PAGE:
DESIGNING VMWARE VCLOUD DIRECTOR ON VBLOCK SYSTEMS

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Designing VMware vCloud Director on Vblock Sysems

Table of Contents

VCE Confidential – Internal Use Only

DESIGNING VMWARE VCL
OUD DIRECTOR ON
VBLOCK

SYSTEMS
May 2013


www.vce.com


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Copyright 2013 VCE Company, LLC. All Rights Reserved.
VCE believes the information in this publication is accurate as of its publication date. The information is subject to
change without notice.
THE INFORMATION IN THIS PUBLICATION IS PROVIDED "AS IS." VCE MAKES NO
REPRESENTATIONS OR WARRANTIES OF ANY KIND WITH RESPECT TO THE INFORMATION IN
THIS PUBLICATION, AND SPECIFICALLY DISCLAIMS IMPLIED WARRANTIES OR
MERCHANTABILITY OR FITNESS FOR A PARTICULAR PURPOSE.



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Contents
Introduction ............................................................................................................................... 5

Disclaimer ................................................................................................................................ 5

Document objectives ............................................................................................................... 6

Scope ................................................................................................................................... 6

Audience ................................................................................................................................. 6

Feedback ................................................................................................................................. 6

Management infrastructure ...................................................................................................... 7

Advanced Management Pod .................................................................................................... 7

VMware vCloud Director management requirements ............................................................... 9

Suggested minimum configuration ......................................................................................... 10

Using a separate management infrastructure ........................................................................ 11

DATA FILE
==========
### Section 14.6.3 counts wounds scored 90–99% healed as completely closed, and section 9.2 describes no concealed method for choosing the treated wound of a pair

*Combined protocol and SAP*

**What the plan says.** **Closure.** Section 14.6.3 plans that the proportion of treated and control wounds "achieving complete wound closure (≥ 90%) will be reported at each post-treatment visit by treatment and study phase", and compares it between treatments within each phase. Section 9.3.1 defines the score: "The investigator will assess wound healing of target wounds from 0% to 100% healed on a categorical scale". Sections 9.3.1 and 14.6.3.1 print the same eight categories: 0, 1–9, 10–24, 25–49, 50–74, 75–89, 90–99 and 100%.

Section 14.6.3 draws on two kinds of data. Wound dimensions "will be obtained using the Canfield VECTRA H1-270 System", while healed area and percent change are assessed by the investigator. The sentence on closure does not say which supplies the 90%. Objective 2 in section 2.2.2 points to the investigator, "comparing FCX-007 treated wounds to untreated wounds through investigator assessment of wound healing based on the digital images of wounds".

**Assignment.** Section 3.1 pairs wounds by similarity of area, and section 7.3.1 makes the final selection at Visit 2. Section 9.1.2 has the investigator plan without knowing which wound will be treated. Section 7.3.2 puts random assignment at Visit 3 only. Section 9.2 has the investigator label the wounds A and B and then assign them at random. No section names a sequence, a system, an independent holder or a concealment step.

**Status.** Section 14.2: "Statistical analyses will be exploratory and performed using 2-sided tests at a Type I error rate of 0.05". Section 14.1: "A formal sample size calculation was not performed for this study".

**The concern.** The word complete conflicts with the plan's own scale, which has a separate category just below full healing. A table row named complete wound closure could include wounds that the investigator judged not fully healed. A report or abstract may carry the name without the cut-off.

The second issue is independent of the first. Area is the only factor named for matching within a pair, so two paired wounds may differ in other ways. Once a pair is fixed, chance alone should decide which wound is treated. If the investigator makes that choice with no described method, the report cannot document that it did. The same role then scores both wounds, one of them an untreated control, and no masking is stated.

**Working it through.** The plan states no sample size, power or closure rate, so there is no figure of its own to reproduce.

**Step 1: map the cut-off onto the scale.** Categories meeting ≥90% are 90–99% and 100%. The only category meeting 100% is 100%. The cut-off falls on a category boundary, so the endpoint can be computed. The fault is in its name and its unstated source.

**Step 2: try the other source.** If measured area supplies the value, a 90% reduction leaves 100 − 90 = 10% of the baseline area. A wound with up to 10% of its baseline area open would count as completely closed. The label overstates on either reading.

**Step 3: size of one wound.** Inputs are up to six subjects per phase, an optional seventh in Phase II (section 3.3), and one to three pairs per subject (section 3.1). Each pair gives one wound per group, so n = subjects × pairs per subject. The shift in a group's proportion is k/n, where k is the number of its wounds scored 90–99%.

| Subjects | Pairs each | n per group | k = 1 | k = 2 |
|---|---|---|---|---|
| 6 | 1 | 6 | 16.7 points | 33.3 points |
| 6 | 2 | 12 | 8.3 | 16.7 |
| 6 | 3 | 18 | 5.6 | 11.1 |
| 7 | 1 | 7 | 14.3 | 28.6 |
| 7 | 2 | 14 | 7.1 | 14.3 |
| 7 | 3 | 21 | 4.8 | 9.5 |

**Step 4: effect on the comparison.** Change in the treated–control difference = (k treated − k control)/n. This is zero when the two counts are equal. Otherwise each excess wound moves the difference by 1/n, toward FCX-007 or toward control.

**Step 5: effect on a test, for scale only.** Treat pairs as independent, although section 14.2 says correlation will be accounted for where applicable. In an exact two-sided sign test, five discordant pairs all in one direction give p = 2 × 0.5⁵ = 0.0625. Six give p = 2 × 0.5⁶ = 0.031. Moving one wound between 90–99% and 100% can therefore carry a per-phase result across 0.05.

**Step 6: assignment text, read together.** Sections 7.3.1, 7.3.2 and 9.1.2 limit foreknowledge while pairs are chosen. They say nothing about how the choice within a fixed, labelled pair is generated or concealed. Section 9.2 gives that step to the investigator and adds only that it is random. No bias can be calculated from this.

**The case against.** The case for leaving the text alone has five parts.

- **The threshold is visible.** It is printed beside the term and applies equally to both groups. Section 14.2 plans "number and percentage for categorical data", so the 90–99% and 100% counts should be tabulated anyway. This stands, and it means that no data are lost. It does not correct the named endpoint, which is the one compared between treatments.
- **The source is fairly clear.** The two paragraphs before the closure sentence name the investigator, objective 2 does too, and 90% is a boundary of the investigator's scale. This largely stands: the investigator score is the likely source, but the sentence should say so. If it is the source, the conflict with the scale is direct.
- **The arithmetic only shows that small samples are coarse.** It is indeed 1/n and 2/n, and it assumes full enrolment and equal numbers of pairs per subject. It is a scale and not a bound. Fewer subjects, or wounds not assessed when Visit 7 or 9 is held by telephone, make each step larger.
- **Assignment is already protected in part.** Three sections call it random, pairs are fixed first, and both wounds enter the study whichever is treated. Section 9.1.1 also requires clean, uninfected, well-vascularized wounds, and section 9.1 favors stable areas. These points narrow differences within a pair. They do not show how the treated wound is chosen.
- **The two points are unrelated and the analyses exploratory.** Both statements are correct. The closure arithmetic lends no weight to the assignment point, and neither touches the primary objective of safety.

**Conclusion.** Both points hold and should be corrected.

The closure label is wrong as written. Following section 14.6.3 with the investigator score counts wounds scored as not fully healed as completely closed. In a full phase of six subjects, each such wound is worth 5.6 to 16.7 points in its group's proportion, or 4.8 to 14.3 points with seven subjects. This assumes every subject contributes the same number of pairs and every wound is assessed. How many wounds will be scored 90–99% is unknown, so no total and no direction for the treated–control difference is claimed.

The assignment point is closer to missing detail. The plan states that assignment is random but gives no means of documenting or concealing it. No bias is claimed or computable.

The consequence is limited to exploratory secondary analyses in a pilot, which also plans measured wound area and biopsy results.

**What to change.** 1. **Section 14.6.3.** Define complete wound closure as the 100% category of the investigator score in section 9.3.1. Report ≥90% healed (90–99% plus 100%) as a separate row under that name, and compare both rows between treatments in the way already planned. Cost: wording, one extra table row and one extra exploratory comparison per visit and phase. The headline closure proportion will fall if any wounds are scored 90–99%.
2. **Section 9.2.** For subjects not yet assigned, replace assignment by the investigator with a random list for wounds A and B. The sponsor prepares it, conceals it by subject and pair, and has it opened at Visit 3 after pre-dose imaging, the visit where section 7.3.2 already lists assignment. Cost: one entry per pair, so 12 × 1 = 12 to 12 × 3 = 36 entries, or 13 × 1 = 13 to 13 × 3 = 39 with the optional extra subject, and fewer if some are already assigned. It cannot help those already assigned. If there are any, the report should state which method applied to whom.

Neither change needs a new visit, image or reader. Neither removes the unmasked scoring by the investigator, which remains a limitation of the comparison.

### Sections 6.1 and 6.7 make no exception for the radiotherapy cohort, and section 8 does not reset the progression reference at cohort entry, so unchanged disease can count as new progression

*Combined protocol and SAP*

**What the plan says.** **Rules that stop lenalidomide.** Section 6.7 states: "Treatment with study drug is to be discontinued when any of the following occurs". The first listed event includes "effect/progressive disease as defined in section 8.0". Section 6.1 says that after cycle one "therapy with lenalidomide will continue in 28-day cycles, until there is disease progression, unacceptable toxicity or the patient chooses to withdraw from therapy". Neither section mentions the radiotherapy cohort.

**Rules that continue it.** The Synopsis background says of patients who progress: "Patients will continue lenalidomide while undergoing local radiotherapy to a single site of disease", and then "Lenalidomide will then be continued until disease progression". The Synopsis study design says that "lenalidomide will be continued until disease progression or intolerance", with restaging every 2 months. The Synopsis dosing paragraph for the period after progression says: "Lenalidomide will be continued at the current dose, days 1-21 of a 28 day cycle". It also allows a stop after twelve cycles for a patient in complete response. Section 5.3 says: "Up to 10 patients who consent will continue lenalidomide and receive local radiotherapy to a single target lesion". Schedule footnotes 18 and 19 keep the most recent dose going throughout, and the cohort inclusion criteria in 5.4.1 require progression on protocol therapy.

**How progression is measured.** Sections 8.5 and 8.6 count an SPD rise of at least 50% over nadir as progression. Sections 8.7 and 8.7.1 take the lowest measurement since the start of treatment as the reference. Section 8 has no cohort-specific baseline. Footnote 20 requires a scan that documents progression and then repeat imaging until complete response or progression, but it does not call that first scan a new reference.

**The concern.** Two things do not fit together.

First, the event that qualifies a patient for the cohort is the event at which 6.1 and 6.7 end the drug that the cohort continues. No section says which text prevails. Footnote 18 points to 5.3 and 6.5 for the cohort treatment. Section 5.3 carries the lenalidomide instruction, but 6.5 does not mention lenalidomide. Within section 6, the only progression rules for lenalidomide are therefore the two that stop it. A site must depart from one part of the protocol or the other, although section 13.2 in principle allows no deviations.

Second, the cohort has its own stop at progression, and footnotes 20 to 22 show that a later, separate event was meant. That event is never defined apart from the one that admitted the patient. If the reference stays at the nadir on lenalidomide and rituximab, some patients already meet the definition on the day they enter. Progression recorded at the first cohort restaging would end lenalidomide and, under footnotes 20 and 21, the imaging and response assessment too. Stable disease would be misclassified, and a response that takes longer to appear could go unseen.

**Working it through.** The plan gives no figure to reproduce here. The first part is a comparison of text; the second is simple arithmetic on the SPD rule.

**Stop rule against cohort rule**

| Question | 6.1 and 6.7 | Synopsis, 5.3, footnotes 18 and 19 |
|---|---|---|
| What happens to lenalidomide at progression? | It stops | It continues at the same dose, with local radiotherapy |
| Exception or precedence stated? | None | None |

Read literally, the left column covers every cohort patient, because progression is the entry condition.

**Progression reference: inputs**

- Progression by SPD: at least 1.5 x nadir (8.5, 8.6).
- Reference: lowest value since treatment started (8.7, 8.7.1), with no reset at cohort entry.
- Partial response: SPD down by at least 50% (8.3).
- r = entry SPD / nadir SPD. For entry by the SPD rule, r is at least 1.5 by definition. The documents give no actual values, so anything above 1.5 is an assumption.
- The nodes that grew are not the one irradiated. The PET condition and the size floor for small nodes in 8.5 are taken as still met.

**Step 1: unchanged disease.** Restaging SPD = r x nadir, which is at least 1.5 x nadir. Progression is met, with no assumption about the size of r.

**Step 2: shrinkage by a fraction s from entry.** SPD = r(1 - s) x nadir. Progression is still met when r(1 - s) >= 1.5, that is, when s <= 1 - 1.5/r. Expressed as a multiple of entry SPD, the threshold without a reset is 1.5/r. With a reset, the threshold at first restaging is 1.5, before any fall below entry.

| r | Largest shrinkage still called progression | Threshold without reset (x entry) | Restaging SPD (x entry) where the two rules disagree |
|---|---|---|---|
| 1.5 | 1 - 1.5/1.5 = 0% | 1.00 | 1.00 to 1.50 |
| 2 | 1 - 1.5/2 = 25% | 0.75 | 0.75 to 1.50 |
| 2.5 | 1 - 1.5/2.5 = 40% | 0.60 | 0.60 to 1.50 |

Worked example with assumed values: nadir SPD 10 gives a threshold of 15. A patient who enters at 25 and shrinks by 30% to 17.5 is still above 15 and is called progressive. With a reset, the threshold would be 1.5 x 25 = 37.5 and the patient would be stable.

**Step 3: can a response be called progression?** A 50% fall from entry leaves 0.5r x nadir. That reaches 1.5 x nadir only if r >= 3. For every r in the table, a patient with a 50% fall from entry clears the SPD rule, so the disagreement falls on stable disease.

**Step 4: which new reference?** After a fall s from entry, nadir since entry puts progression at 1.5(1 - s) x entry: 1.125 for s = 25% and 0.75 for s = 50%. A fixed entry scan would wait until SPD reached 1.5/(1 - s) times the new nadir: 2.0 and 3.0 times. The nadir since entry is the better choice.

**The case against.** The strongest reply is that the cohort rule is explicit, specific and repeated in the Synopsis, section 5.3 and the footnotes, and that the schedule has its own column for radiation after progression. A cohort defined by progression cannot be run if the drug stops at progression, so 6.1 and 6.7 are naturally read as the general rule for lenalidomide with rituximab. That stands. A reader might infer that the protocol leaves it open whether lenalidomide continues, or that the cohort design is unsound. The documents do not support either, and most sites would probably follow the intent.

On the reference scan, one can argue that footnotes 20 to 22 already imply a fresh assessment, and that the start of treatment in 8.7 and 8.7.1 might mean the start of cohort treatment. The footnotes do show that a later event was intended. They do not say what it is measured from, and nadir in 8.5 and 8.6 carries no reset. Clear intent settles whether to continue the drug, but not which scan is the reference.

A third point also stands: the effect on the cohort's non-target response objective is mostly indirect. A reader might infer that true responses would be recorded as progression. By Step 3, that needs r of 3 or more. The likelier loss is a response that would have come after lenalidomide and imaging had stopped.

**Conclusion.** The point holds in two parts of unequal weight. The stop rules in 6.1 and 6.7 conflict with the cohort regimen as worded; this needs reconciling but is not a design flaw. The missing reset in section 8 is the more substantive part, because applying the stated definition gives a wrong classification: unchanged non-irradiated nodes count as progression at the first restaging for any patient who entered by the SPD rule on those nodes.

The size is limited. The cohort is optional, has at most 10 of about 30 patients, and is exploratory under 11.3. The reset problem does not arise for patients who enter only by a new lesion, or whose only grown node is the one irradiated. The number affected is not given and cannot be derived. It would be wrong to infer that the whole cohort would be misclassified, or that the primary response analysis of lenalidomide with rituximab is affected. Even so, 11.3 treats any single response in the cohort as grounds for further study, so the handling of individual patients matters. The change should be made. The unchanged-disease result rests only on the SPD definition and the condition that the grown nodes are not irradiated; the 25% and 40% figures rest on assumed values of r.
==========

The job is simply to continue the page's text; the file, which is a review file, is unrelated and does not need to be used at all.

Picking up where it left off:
Additional servers ............................................................................................................... 11

Using Vblock System server blades ................................................................................... 11

Mid-market Vblock

Systems to manage larger Vblock Systems .......................................... 13

Using existing management infrastructure ............................................................................. 15

Designing for two (or more) VMware vCenter Servers ......................................................... 16

Example 1: Using a logical AMP to move workloads ............................................................. 16

Example 2: Using a mini-AMP for non-critical workloads ....................................................... 17

Example 3: Using a mini-AMP or HA AMP for a distributed failure domain ............................ 18

VMware vCenter protection ................................................................................................... 19

Database considerations ........................................................................................................ 20

Database placement after moving critical workloads to the management infrastructure ........ 20

Database placement in a distributed failure domain ............................................................... 20

Using an existing SQL Server or SQL Cluster........................................................................ 20

Using a dedicated database .................................................................................................. 20

Networking infrastructure ...................................................................................................... 21

Cisco Nexus 1000V Switch .................................................................................................... 21